Once your blood pressure is stable, you are not having seizures, and you are well oxygenated, your doctor begins the process of delivery-either by induction (with drugs to stimulate labor) or by caesarean section (C-section). During labor induction or cesarean section, a special catheter is inserted into your bladder so your urine can be measured hourly.

Which delivery method is choosen depends on several factors, including:

  • your condition;
  • your baby's condition;
  • how far along your pregnancy is;
  • whether you are in labor, and
  • whether you are in labor, and
  • the condition of your cervix (how soft, thin, and dilated it is).

If you are more than 30 weeks pregnant, vaginal delivery is the preferred method. Medication such as oxytocin (Pitocin) and dinoprostone (Cervidil), is used to stimulate contractions or soften and shorten your cervix. If your baby is in distress, however, caesarean section is usually performed.

If you are less than 30 weeks pregnant, C-section is the preferred method-because the cervix is not yet ready to dilate and may not respond to oxytocin or other medications. In addition, your baby may not tolerate a long process of induction and stimulation of labor.

Management of Preeclampsia and Eclampsia During Delivery

  • Oxytocin, a hormone produced naturally in the body which stimulates uterine contractions, is often used to start and/or augment labor. Cervical ripening agents (substances which soften, thin, and initially dilate the cervix) such as dinoprostone or prostaglandin E2 (for example, Cervidil or Prepidil) may also be used to stimulate labor.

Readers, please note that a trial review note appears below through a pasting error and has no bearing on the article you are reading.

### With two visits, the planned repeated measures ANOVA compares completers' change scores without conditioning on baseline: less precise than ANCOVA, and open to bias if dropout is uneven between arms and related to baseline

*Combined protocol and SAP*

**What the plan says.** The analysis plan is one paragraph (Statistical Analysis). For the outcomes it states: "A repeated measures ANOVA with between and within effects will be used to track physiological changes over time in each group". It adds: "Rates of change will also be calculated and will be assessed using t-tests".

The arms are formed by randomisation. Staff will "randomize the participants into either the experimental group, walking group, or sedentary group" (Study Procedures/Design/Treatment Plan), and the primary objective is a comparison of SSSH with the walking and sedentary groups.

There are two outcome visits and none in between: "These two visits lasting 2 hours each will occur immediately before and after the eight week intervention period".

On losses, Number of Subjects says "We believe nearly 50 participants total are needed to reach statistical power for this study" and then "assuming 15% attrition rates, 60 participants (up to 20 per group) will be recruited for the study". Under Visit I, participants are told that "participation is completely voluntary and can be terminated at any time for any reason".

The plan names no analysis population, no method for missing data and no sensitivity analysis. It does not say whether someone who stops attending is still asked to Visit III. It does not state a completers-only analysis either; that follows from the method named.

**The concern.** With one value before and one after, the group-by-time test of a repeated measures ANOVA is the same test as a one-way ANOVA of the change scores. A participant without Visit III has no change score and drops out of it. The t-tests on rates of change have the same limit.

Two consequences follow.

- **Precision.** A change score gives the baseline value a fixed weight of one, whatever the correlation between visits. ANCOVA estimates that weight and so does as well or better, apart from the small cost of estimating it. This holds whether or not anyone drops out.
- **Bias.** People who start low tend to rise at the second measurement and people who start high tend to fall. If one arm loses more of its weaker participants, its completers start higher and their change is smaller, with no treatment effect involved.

• To prevent seizures due to eclampsia and control your blood pressure, you are given intravenous magnesium sulfate during labor and delivery.
  • Intravenous magnesium sulfate commonly causes flushing, sweating, and warmth usually when initially infused. Other common side effects include nausea, vomiting, headaches, and weakness. Your respiratory rate and knee reflexes are checked carefully to monitor your blood magnesium levels. Loss of knee reflexes is the first sign of hypermagnesemia (too much magnesium in your blood). If not controlled, hypermagnesemia can lead to respiratory paralysis and cardiac arrest, which rarely occur with close monitoring. Calcium gluconate is used to decrease excessive blood levels of magnesium.
  • Your fluid levels are also closely monitored to make sure you do not develop edema (fluid) of the lungs, a rare but serious side effect of magnesium therapy.
  • Local anesthesia, epidural anesthesia, or intramuscular or intravenous narcotic analgesics help control pain during labor and delivery.
  • If caesarean delivery is required, you may receive a platelet transfusion (depending on your platelet counts). Depending on clinical and laboratory findings, you may also require other blood products.